Conference Sessions Do Not Have to Suck
It's March. Conference season is in full swing. Events have been taking place since the beginning of the month. Recently, I was chatting with a friend and told him that I "had made a mistake." He asked what I had done. My response: "I went to some sessions." Oh snap!
It's March. Conference season is in full swing. Events have been taking place since the beginning of the month. Recently, I was chatting with a friend and told him that I "had made a mistake." He asked what I had done. My response: "I went to some sessions." Oh snap! Now before I continue, I do need to make a caveat. First of all, I've been to some amazing conference sessions this month. They do exist. Unfortunately, Student Affairs sessions at most conferences are horrid. There, I said it. If I was one of your students and you were presenting to me, I would most likely fall asleep and/or find an excuse to leave the room. Your content might be amazing, but it's presented in a non-compelling way. Slide after slide with 36 bullet points, MS Word clip art, and awkward transitions.
Why in the heck do we continue to create sessions that are so poorly constructed? Late last year, I wrote about some tips for presentations. I realize that a lot of folks might have missed that post. So, here are a few more tips for giving a conference session that excites and educates:
Do not rely on the Internet.
Connectivity at a convention center or hotel is going to be unreliable. If it's your first time presenting, I understand. If you've been presenting year after year, you have no excuses. Use screenshots to share examples. "Borrow" videos off of sites like YouTube by downloading the video files to your computer. That way, you don't have to worry about whether or not your webpage or video will load/play. I've seen this so many times and it does not have to happen. Download everything to your computer. Make your presentation run without the Internet and you have eliminated one potential encounter with Murphy's law.
Stop using bullet points.
We need a conference donation jar…every time you use a bullet point, you have to donate a dollar. Slide decks that contain hundreds of words per slide, broken up by the ubiquitous bullet point, convey one simple fact: You do not care about your audience. We are at your session in part because of the description in the program book, but also because you are presenting your information. Compel us with your knowledge, wisdom, humor, creativity, and questions. Slide deck design requires time and some aesthetic considerations. Not sure what to do, pick up a copy (or two) of Nancy Duarte's books. Her stuff is a gold mine for presenters. We're lifelong learners, so let's act like it.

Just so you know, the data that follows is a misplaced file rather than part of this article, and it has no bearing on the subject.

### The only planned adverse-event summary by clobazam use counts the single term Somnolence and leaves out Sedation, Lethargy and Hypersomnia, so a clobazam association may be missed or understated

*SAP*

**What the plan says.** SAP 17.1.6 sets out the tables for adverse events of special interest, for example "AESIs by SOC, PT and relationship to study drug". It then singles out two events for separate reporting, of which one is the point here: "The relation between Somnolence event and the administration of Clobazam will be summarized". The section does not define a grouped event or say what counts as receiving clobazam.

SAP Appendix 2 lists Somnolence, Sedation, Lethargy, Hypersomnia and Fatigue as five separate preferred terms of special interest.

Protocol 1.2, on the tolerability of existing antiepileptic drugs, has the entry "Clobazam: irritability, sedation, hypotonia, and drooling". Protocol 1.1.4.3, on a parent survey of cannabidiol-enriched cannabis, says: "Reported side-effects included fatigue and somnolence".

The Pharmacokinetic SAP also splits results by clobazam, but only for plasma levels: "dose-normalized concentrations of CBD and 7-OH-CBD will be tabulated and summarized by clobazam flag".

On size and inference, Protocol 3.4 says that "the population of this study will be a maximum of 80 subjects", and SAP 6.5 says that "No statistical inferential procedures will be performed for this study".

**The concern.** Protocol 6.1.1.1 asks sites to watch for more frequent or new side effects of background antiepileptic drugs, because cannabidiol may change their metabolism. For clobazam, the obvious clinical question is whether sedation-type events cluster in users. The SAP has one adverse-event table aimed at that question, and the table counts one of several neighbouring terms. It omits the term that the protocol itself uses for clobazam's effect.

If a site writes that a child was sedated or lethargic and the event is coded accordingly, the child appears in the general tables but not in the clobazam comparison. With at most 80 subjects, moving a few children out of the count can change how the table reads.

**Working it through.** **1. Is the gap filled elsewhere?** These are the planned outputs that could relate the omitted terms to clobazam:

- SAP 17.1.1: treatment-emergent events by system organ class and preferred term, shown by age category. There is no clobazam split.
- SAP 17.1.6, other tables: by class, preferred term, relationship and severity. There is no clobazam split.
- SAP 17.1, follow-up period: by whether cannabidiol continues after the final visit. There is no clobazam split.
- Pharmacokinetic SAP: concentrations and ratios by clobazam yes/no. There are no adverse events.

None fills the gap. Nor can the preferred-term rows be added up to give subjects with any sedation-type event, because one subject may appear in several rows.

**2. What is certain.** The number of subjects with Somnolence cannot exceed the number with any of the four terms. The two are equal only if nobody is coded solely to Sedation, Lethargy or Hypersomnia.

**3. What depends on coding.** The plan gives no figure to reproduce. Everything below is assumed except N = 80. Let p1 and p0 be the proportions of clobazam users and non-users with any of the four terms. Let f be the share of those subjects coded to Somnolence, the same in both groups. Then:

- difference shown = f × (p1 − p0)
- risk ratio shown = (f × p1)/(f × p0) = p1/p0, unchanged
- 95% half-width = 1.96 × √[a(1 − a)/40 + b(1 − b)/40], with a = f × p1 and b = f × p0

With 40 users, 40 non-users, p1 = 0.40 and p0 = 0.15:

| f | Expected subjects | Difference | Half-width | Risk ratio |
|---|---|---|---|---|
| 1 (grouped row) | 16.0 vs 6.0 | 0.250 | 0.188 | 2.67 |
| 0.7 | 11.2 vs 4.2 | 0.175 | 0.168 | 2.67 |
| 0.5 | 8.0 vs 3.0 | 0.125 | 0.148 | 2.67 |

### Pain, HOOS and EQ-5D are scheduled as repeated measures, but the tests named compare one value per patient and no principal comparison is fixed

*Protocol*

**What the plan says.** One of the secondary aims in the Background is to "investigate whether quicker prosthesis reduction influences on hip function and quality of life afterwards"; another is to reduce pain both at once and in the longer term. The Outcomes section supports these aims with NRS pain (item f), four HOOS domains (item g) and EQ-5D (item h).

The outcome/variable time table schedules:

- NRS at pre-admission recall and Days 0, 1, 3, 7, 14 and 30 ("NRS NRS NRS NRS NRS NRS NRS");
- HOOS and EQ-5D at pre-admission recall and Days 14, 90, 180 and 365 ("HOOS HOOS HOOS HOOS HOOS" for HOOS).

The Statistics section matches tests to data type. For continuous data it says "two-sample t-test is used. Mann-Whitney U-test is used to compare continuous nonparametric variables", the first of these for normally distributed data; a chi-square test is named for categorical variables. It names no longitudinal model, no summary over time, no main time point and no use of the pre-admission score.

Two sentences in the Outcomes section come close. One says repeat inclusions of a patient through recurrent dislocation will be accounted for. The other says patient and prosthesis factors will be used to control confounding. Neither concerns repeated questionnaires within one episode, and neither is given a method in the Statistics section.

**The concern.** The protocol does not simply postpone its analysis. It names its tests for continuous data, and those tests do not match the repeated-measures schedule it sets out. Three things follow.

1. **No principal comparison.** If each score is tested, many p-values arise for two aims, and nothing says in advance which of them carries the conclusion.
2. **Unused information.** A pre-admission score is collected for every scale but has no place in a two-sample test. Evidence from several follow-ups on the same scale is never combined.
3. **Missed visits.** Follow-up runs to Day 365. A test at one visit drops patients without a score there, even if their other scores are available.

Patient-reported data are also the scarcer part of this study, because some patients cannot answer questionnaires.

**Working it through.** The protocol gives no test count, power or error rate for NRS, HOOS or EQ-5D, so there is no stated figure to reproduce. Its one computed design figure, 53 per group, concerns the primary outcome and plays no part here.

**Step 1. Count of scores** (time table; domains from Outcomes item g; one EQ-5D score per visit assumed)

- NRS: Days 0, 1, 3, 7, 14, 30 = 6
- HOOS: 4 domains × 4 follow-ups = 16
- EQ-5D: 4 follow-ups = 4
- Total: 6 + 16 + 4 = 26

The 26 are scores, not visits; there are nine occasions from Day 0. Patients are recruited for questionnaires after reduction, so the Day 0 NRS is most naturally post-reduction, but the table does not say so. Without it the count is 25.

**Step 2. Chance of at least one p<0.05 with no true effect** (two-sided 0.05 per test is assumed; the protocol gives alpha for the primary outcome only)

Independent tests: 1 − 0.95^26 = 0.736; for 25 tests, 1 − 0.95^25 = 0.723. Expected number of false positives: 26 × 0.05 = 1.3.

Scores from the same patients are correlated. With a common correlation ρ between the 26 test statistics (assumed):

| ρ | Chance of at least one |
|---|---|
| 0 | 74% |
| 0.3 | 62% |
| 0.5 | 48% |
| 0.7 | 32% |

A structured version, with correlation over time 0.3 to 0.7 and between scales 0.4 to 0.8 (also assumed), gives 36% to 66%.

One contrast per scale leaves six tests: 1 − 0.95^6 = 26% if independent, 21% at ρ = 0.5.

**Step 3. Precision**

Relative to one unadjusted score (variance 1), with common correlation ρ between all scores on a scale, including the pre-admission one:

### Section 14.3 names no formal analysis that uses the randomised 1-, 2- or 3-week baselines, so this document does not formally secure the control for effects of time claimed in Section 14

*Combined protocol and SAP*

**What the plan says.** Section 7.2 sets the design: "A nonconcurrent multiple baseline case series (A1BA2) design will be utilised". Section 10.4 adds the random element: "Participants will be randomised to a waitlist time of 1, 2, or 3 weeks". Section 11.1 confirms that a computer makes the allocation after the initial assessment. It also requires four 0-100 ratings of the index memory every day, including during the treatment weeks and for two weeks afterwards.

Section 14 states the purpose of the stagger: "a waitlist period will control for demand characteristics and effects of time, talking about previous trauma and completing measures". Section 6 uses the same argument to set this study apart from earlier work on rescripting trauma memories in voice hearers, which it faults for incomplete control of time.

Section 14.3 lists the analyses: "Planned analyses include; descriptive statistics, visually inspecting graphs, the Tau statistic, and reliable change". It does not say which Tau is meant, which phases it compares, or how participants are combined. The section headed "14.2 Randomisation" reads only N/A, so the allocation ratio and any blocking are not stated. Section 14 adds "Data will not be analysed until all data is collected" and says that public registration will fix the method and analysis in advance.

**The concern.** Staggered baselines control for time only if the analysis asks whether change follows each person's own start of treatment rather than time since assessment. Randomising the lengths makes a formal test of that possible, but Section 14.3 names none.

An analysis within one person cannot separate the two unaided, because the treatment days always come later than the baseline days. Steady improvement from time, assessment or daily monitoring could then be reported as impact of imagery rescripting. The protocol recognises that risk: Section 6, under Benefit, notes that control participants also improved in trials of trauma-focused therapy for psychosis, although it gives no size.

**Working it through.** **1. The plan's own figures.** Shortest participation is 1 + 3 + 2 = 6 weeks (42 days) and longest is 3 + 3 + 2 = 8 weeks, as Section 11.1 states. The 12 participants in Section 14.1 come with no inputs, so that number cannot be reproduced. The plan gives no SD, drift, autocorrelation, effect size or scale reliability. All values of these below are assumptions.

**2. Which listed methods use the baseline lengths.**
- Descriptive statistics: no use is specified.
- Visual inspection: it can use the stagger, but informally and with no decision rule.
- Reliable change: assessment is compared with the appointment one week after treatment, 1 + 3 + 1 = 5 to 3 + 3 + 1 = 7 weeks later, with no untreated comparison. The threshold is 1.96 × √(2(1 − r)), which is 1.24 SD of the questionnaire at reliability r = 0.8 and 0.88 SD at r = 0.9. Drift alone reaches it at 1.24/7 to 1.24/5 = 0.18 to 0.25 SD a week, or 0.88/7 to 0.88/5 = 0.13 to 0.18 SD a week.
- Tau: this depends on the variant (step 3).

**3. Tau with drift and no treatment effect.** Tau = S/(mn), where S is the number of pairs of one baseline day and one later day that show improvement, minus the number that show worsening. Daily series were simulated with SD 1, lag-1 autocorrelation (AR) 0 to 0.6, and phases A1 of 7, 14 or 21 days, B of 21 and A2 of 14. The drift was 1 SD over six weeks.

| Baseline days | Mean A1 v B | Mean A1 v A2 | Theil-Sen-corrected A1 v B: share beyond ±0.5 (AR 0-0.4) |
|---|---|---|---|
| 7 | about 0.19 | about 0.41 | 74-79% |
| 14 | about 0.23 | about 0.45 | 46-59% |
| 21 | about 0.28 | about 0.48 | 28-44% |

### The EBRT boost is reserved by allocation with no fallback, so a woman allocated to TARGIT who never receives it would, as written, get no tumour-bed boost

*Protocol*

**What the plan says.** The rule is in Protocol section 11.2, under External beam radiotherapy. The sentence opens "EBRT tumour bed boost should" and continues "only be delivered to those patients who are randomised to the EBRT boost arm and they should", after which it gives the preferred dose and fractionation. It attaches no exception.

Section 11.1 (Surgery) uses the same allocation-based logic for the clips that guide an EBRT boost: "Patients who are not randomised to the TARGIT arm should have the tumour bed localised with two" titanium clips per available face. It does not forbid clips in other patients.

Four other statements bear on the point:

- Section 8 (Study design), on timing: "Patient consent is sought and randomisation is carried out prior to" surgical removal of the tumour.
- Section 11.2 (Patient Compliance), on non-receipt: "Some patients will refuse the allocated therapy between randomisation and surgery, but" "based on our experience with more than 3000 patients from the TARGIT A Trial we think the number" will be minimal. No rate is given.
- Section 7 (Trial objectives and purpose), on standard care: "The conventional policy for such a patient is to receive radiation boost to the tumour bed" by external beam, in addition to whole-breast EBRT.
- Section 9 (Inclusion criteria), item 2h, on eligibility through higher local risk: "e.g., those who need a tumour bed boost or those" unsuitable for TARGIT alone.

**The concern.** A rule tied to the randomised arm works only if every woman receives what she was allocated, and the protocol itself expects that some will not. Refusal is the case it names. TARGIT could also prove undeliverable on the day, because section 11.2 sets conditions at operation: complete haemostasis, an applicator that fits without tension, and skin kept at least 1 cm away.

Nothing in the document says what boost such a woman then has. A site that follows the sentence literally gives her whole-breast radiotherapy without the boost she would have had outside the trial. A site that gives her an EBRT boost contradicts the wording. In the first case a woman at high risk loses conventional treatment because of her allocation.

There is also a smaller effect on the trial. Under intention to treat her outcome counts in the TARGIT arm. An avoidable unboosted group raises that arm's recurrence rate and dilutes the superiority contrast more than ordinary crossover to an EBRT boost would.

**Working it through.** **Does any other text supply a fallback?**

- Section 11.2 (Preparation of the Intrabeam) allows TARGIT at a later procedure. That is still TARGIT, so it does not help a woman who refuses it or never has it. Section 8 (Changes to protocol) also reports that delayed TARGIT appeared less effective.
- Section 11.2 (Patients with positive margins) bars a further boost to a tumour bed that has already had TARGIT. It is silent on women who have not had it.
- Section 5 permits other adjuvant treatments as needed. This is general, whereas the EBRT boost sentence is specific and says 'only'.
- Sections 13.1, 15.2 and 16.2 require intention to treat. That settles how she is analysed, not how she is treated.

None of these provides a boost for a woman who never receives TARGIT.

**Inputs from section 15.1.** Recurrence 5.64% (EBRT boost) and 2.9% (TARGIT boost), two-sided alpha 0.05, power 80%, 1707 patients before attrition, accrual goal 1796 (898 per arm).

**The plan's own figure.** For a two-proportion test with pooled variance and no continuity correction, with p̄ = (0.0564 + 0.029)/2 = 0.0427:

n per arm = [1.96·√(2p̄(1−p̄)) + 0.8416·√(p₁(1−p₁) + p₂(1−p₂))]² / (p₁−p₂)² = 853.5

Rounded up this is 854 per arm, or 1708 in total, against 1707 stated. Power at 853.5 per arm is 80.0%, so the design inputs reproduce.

Get a presentation remote.
Movement helps to stifle boredom. If you stand at a podium and you're surrounded by bullet points, I'm going to need more Red Bull. Presentation remotes let you move about and engage with your audience. My personal remote of choice is the SMK-Link RemotePoint Navigator 2.4 Premium. I realize that it sounds like something that NASA invented, but trust me, it works. I've used that particular model for several years. It's built like a tank and it has a tremendous range. The laser pointer is an added bonus. However, laser pointers are to be used sparingly. Keep the focus on you. After all, you are the speaker, the presenter, the facilitator, the one leading the way.
Construct the space.
Podiums are where presentations go to die. If you can, ask for a room set-up that is friendly to humans. My preference is to have a small table near the LCD projector. That way I can see my slides and make super fast transitions without ever having to look back at the big screen. It helps to keep your focus as a speaker on your audience.
Content matters more than audio, video, or kittens.
In the latest iteration of my Student Affairs social media keynote, I have two slides that include feisty kittens. Those slides always make people laugh. However, if you take away the kittens, the audio, and the video from my slides, my content is still compelling. Presentations are part education, part entertainment. It's "edutainment." Know your content better than anyone else. People know when you know your stuff. It boggles my mind when presenters do not practice their content. If you act like this is the first time that you've presented a particular slide deck, odds are, your audience will see right through you. Make sure that you create compelling content that fits in the time allotted for your session. 3 hours of content in 45 minutes will always feel rushed. Slow and steady wins the race…and that is certainly true with presentations. It's better to prepare 20 to 30 minutes of content. That way, you have plenty of time for questions and answers. Dialog with your audience is far better than having 200 slides.
What are your tips for a successful conference presentation?
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